04 June 2018
Dr Great Art Podcast Episode 36: Paintings and Novels are Quintessentially Antithetical
The newest Dr Great Art Podcast. Episode 36: Paintings and Novels are Quintessentially Antithetical.
Paintings and novels, far from being hidebound, as is often squawked, are quintessentially antithetical: excellent disciplines for new metaphoric thought. They are ideally adversarial. They incorporate, use and criticize. They have achieved a condition of being perpetually "genres undermined." They have been in a permanent state of crisis for a minimum of several hundred years. What more could one ask for as a difficult, challenging and rewarding fray?
#arthistory #painting #novel
Dr Great Art Podcast 36 36
Paintings and Novels are Quintessentially Antithetical
Paintings and Novels are Quintessentially Antithetical: Excellent Disciplines for New Metaphoric Thought
Hi this is Mark Staff Brandl, with the 36th "Dr Great Art" brief podcast.
My artecdote this time concerns how paintings and novels, far from being hidebound, as is often squawked, are quintessentially antithetical: excellent disciplines for new metaphoric thought.
First a quick quotation:
"A culture of experience, of thinking, of consciousness. Correspondingly, the progress of humanity can only be achieved through progressive thinking, anticipatory thinking, imaginative thinking and an alteration of behavior –…– only as the result of a change of consciousness. The famous "do-able" or "make-able" — we must transfer this from the technological dimension into the cerebral dimension.)" --- by Christian Doelker, from his book Kulturtechnik Fernsehen — Analyse eines Mediens, translation from German by me.
Eine Kultur der Erfahrung, des Denkens, des Bewusstseins. Entsprechend sind Fortschritte des Menschen nur zu erzielen durch ein fortschreitendes Denken, ein antizipierendes Denken, ein imaginatives Denken und eine Veränderung des Verhaltens –…– nur als Folge eines Bewusstseinswandels. Das berühmte “Machbare” — wir müssen es aus der technologischen Dimension in die geistige Dimension verlegen.
Painting and the Novel: Antithesis
Whereas both media theorist Christian Doelker and I have been known to claim that new media "demand" a certain learnedness, this is exaggeration. Rather, they offer opportunities. 'Demand' makes these technological developments sound all-important and dictatorial. Such language is symptomatic of a common affliction: the adoration of new media, new technology, new toys. We must stop worshiping or reproaching our tools and begin to use them. Their importance is in their application — the philosophies and expressions they embody. Significance can often be better thought through in conditions of self-imposed circumscription, testing and transgressing the boundaries of received deliberation. In this light the so-called traditional media of painting and the novel are the major league of discourse in many ways.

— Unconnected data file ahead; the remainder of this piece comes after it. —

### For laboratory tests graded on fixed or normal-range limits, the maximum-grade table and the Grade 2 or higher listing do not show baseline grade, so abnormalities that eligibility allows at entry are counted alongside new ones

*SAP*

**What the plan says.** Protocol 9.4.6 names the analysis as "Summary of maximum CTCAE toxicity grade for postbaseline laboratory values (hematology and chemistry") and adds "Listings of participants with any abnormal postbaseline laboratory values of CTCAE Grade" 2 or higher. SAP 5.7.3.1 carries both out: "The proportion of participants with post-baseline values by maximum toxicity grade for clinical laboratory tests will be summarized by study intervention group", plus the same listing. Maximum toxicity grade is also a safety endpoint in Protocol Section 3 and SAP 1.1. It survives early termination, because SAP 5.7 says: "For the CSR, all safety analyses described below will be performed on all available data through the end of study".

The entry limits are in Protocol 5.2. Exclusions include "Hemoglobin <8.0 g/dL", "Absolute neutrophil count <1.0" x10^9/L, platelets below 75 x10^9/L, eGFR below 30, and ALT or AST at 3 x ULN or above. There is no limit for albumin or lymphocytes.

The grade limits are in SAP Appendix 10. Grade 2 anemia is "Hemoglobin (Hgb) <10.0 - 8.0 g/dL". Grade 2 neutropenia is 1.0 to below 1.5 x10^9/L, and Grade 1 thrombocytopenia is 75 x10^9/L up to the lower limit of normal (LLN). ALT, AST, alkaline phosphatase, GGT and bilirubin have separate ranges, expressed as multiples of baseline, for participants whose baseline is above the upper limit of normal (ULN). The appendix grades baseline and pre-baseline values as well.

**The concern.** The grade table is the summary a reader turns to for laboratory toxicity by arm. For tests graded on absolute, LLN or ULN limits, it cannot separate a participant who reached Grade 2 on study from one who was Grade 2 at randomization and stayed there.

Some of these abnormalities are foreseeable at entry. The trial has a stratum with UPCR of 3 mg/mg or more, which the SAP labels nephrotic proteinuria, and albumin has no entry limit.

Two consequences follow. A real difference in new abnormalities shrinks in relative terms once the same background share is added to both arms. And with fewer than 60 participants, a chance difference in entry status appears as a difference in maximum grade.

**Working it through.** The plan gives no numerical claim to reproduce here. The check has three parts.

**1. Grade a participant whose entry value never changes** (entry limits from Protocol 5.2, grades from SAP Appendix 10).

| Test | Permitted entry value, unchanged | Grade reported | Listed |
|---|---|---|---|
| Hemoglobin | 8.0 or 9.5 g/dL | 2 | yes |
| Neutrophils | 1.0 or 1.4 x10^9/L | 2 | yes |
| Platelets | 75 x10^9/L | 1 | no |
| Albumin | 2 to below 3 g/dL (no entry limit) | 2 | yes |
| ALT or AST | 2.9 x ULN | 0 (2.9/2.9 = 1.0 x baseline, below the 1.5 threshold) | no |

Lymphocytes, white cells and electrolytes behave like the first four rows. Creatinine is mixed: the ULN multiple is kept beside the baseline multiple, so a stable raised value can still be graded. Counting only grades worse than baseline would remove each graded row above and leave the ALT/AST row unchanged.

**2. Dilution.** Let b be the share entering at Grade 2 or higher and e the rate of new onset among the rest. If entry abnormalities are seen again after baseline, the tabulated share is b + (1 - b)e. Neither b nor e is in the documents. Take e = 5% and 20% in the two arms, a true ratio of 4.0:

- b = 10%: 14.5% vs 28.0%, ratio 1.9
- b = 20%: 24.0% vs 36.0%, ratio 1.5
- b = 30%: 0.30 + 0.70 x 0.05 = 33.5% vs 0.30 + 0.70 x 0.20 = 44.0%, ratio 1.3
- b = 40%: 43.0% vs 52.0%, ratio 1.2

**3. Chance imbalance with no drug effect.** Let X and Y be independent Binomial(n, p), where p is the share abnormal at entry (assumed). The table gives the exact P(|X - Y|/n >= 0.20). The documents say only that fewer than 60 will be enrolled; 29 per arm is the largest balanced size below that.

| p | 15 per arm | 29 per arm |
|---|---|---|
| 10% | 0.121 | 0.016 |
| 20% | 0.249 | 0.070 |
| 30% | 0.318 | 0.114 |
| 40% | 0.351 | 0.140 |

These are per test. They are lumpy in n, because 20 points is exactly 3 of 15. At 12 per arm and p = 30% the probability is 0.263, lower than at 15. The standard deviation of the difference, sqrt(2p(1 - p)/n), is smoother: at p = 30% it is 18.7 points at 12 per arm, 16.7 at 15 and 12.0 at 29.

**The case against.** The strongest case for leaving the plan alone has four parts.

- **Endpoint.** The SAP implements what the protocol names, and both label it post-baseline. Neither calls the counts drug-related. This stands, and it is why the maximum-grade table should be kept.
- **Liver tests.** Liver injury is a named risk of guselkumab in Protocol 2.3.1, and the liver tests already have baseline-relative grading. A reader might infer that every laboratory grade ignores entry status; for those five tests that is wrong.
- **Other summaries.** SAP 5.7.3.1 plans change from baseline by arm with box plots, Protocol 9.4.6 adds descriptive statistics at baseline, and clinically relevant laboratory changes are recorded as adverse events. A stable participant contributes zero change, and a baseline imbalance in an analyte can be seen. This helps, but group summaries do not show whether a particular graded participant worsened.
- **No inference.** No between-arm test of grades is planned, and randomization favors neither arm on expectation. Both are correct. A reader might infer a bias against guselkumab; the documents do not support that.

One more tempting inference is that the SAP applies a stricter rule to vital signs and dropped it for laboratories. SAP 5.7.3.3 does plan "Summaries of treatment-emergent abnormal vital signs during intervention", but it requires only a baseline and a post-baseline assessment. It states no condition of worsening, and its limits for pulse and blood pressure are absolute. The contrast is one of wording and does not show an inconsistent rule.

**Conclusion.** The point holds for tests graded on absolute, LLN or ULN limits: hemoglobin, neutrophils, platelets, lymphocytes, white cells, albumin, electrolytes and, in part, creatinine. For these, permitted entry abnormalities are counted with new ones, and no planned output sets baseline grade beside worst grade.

There are numerous other reasons to choose to work in or study these two, painting and the novel, here are a few:
- slightly more resistance than newer forms to the vagaries of trendiness,
- self-reliance in production,
- proven philosophical openness,
- sheer presence,
- anti-Puritanical sensuality,
- a tradition of shedding the skin of tradition itself,
- a confidence in redefinition rather than cultural amnesia and ignorance.
As I discovered after moving to Switzerland from the US, one reason often cited in Europe for painting or writing novels, or alternately for not doing so, is simply stated as "tradition." I fervently take exception with this. "Tradition" used so abstractly has no identity other than that of a bothersome insect. The standard street myth is that Europeans are borne down creatively by their (wonderful) tradition, while Americans are freed to be so creative by their total lack of one. This is self-imposed self-aggrandizement by both continental groups. Citizens of the New World have tradition — many traditions, almost all European ones and more. They are the descendants of the Old World, not from another planet. If Europeans have it, so do they. PLUS, African traditions, Asian ones, Native American ones and more.
Additionally, North America is concomitantly not "freer," no matter how frequently they assert that. For most minor artists and authors I have met on both these continents tradition today, this seems to mean only a feeling of a burden, loaded with little actual historical knowledge at all. What is needed is knowledge without a debilitating sense of a weight — dialogue with and against tradition, as I have discussed previously and often. And one major reason for my teaching of Art History and for the whole Dr Great Art project.
Painting and the novel offer good conditions for this in the sheer opposition they present to the creator.